Ireland left the sterling area 38 years ago not out of a sudden desire to cut ties with its former master but because the European Community was launching the Exchange Rate Mechanism (a sort of forerunner to the euro in which all member currencies were tied to the system’s ‘anchor’, the German mark), and while Ireland wanted in, Britain did not. Thus, in order to qualify, Ireland needed a properly independent currency.

By the time of the euro crisis, the Republic’s political class had thrown in its lot so irreversibly with the joys of single-currency membership, even when there was little joyful about it, that a reversal out and back into the British monetary embrace was almost certainly never a serious option. Furthermore, it is quite likely that Britain at that time, reeling from the recessionary gale and slashing public spending with merry abandon (remember Nimrod, the Harrier Jump Jet, Child Benefit?), was not exactly in a position to reconfigure its monetary arrangements to take in a nation of 4.6 million people.

Anyway, the Irish establishment could content itself with the thought that monetary non-independence mattered little given that the country retained autonomy over ‘fiscal policy’ – taxes and spending. This is an entirely valid argument. Monetary policy can be presented as being a purely technical matter, akin to public health or environmental protection. Fiscal policy is intimately bound up with what a nation or society is, its character and heritage.

Taxing and spending is at the heart of national democratic accountability. Monetary policy is not. Nobody ever mounted the barricades with a cry of ‘no alteration to Bank Rate without representation!’ Hong Kong, which has never been a sovereign state, has its own monetary policy. Ireland, as we have seen, has been a sovereign state for nearly a century despite enjoying its own independent currency for just 21 years.

Indeed, few countries have made as much of the fiscal advantages available to a relatively small economy as has Ireland. There is the low rate of corporation tax, there is the ‘internal offshore’ centre in Dublin’s International Financial Services Centre in the capital’s old docklands area, with its own tax regime, and there is, of course, the tax treatment of giants such as Apple.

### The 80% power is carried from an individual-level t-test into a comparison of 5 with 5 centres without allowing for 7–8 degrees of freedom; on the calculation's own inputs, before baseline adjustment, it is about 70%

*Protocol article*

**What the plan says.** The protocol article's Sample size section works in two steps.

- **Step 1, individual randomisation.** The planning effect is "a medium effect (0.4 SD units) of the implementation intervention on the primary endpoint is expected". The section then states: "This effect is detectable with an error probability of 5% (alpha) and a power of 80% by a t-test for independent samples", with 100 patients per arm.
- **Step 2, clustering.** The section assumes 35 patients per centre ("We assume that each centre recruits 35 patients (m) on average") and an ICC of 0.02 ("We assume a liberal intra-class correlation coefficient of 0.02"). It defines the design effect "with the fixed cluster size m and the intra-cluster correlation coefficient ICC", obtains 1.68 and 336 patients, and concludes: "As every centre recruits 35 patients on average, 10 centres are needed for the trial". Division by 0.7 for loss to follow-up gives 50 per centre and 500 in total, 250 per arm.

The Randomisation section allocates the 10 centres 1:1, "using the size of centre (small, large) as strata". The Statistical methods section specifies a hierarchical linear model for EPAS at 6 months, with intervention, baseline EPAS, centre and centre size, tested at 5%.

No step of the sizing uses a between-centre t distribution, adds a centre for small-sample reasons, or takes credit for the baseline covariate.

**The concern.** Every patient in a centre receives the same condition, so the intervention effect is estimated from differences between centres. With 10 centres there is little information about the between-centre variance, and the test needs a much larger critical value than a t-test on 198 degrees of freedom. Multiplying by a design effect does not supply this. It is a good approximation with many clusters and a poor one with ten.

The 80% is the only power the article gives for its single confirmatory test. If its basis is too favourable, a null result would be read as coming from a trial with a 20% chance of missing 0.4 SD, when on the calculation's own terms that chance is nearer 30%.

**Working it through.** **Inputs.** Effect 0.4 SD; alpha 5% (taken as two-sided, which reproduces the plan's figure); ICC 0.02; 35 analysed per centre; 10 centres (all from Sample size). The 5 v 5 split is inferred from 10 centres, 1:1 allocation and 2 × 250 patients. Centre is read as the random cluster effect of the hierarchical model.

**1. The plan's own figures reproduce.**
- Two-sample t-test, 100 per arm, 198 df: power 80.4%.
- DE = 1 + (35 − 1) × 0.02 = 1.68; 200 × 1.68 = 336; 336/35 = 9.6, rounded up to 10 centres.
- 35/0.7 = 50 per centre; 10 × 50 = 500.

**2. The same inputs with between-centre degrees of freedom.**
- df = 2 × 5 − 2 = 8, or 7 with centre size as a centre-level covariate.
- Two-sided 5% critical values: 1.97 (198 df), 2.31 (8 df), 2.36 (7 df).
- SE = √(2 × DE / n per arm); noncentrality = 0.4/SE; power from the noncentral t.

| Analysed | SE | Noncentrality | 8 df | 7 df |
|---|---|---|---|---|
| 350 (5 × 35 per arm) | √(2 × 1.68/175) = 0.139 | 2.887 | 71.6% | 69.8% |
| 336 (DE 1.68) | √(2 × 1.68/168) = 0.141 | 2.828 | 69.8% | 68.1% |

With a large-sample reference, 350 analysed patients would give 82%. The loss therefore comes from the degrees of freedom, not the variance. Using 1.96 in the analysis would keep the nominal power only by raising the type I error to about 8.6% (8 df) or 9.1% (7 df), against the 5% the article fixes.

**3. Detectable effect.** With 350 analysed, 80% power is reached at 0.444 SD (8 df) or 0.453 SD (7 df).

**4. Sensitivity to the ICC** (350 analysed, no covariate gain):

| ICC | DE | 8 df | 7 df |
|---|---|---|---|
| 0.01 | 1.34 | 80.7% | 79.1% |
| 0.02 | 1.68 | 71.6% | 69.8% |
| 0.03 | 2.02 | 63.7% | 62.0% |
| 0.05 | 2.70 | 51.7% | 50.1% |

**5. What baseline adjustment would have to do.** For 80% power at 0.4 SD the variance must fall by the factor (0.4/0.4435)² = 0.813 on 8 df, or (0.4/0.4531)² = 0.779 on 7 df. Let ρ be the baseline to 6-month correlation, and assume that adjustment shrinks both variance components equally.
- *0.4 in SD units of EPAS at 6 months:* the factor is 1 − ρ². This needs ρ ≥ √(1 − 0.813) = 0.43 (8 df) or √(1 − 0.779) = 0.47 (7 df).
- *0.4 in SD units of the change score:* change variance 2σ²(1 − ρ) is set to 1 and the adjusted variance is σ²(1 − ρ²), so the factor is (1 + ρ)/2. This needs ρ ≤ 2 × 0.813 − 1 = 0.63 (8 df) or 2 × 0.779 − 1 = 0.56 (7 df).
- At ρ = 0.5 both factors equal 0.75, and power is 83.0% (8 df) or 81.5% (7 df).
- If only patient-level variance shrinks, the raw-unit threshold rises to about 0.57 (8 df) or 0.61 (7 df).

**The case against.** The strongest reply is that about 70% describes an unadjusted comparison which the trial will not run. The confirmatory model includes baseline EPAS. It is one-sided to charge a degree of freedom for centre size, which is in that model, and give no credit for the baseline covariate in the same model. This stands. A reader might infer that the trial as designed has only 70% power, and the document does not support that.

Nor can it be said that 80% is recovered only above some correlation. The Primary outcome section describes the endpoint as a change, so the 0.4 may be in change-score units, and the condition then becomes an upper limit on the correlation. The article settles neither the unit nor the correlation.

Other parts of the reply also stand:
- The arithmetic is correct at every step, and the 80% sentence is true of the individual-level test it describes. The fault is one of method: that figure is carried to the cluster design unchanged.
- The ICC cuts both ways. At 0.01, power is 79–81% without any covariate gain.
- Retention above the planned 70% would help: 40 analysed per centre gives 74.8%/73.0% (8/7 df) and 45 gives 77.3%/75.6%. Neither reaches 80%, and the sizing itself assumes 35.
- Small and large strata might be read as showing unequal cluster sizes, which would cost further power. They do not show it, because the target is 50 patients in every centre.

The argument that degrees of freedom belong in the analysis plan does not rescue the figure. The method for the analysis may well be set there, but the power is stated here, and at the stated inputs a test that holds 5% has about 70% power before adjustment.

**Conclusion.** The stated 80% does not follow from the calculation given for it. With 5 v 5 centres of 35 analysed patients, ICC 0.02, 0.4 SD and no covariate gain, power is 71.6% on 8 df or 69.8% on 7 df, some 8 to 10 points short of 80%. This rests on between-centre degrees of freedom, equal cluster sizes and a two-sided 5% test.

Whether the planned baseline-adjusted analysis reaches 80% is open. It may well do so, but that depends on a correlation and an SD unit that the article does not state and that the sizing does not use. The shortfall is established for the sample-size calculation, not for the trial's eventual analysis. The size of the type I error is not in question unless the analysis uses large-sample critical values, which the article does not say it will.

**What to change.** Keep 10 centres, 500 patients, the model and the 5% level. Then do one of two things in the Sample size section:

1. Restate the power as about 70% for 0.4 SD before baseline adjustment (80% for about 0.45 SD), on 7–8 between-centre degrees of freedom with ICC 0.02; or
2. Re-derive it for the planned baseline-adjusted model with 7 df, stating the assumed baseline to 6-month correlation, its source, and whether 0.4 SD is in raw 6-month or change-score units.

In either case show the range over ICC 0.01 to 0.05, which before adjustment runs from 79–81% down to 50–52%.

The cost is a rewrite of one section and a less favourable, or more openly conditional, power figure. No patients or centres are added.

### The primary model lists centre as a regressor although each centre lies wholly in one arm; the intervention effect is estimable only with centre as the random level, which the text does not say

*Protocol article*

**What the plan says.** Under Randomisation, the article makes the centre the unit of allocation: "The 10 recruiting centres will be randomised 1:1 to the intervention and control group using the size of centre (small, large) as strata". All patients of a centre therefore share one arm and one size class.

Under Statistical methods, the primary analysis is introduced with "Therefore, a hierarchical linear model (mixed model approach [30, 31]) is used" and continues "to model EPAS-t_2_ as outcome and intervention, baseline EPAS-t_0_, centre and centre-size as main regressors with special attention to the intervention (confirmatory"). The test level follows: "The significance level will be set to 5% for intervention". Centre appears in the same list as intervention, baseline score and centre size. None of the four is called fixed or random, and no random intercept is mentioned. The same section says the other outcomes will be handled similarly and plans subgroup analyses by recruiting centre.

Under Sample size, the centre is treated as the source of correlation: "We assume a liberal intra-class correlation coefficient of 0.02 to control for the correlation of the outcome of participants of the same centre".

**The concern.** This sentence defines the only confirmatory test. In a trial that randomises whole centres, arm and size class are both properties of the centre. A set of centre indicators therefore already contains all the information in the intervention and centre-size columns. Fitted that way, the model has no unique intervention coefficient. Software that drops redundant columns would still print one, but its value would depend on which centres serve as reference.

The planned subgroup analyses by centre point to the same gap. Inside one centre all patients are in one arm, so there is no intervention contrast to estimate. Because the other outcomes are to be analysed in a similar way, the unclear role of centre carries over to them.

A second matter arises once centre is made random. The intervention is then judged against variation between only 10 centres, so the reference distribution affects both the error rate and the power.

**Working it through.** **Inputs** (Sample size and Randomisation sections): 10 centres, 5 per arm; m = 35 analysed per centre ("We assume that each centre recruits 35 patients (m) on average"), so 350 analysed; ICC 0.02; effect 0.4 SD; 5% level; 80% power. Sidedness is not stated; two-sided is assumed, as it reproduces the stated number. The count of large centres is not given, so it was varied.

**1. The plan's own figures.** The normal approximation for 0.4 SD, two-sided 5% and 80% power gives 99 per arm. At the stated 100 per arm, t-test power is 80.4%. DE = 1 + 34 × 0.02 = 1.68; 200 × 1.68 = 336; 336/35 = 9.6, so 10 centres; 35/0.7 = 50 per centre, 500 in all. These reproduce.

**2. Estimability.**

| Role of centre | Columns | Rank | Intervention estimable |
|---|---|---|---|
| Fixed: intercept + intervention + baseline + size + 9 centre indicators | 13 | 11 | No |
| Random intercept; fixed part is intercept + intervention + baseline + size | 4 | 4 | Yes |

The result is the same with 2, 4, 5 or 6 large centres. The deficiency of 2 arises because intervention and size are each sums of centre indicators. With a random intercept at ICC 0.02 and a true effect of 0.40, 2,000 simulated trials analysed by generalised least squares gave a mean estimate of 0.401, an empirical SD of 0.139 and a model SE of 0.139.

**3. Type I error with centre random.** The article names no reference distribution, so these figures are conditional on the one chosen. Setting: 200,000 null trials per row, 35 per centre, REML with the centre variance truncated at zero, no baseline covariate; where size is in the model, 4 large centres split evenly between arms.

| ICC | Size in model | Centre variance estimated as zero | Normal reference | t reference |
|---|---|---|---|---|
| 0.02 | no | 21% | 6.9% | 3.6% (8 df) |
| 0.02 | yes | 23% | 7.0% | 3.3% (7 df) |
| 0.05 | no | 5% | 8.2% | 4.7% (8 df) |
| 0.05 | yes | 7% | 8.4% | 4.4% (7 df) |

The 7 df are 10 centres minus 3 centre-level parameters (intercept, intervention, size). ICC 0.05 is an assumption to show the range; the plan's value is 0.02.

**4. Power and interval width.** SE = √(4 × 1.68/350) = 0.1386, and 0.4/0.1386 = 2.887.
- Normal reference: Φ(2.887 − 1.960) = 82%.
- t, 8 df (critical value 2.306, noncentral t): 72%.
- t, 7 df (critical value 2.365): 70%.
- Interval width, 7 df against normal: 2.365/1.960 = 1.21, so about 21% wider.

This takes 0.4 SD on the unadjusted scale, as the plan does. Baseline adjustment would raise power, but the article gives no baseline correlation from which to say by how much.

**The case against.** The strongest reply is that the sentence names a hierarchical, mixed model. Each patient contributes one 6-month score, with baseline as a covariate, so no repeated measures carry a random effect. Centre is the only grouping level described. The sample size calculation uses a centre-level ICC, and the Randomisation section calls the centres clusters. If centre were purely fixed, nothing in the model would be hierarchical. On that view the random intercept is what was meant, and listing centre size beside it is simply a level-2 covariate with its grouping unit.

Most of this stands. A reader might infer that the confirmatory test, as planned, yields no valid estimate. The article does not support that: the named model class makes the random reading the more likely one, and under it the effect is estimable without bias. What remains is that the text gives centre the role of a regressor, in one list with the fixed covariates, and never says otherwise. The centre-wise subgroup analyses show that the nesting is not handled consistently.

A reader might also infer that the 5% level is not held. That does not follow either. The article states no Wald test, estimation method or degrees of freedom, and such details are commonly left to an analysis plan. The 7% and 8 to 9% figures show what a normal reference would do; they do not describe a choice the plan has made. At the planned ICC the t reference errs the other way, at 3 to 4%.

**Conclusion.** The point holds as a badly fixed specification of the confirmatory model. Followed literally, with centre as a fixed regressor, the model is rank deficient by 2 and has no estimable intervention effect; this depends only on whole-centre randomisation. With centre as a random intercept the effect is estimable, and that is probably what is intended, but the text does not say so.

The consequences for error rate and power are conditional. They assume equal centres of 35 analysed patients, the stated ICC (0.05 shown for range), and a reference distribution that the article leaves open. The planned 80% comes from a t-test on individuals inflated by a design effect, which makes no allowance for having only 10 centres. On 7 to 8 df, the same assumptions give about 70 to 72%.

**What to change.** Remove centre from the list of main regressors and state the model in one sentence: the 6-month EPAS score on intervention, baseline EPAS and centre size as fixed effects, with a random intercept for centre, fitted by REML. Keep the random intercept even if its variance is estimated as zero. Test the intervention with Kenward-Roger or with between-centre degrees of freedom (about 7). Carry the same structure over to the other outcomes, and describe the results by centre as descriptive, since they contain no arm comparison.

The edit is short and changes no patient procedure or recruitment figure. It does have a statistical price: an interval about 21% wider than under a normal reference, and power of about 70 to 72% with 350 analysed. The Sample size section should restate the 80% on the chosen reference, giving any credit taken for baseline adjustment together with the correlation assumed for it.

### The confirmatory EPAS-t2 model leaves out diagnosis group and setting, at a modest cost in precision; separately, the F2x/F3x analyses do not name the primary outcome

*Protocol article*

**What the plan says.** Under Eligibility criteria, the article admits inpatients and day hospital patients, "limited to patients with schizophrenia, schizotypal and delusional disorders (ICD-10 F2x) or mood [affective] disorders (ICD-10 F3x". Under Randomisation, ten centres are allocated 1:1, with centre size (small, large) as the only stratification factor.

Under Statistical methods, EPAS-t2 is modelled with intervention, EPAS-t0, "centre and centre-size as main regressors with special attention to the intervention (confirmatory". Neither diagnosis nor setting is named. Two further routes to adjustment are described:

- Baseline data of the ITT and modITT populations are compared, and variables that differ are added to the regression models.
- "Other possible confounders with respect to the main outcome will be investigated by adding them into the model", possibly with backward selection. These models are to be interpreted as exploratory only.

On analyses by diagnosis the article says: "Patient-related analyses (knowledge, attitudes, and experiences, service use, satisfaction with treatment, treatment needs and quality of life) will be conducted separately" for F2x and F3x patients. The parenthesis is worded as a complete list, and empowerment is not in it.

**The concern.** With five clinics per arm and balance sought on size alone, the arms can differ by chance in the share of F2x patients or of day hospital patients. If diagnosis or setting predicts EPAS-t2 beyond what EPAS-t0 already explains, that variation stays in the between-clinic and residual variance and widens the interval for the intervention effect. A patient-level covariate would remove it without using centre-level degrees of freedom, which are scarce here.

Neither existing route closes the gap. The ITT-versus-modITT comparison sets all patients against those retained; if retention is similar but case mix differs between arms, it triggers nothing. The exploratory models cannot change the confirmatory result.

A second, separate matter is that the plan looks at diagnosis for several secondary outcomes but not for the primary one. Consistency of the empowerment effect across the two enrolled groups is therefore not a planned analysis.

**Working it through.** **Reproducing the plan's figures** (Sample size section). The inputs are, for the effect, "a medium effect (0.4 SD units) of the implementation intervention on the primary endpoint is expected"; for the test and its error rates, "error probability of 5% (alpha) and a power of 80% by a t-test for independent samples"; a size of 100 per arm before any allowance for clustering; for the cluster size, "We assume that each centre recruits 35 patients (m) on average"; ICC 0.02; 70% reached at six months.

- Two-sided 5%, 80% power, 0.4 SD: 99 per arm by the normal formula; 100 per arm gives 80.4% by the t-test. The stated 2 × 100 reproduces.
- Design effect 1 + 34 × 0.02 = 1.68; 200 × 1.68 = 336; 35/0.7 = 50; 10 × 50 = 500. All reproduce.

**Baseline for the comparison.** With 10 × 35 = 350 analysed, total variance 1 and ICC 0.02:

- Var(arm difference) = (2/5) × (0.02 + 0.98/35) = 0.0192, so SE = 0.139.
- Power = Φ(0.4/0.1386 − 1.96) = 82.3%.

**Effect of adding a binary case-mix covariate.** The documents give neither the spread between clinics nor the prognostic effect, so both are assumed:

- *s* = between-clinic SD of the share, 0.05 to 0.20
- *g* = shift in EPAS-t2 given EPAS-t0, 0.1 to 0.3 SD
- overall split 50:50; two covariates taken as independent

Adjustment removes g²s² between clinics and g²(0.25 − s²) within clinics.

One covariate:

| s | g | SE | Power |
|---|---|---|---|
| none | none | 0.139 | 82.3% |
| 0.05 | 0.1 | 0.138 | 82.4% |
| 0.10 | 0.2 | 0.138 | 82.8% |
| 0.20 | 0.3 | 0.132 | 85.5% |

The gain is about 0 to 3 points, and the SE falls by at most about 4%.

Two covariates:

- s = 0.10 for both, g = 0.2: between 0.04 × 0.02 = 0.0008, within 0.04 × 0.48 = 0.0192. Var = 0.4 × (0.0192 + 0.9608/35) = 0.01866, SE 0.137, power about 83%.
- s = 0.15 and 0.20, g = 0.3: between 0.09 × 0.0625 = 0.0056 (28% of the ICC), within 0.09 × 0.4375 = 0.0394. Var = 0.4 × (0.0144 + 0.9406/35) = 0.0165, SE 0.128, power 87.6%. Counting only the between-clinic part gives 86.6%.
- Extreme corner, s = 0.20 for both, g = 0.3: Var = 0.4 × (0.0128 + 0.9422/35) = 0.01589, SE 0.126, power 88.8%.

Now, to put it bluntly, the Irish government has learned that it does not, after all, enjoy fiscal autonomy. This week Big Brother in Brussels has decided to re-label allegedly favourable tax treatment as the equivalent of state aid, i.e. subsidies. We can be fairly certain that the European Court of Justice (only the first of those four words is moderately accurate) will back up the Commission. That’s the job of the ‘court’. The Commission’s big guns will doubtless then turn on the financial services centre.

Irish Euro (and euro) philia is taken as a given, particularly among the Republic’s political class. But nothing lasts for ever. Could the Apple decision, and subsequent rulings, re-awaken a long-dormant scepticism in an Ireland convinced, in large part, that it was low taxes, among other things, that put the Celtic Tiger in the tank?

Well, possibly. British-Irish relations, monetary or otherwise, are never straightforward. Fifteen years ago, when the UK was debating whether to join the euro, I chatted to a friend who was (a) pro euro and (b) a former Army officer who had served in Northern Ireland.

I happened to mention (I sort-of assumed he knew) that at least some members of the Northern Irish bit of the pan-Irish nationalist party Sinn Féin were in the ‘save the pound’ camp. Yep, they preferred the ‘colonial’ currency to the EU’s money.

‘You,’ he said, ‘are kidding me.’

I wasn’t.


EuropeIsn'tWorking

Dan Atkinson’s latest book Europe Isn’t Working, co-written with Larry Elliott, is published by Yale University Press and available from all good booksellers.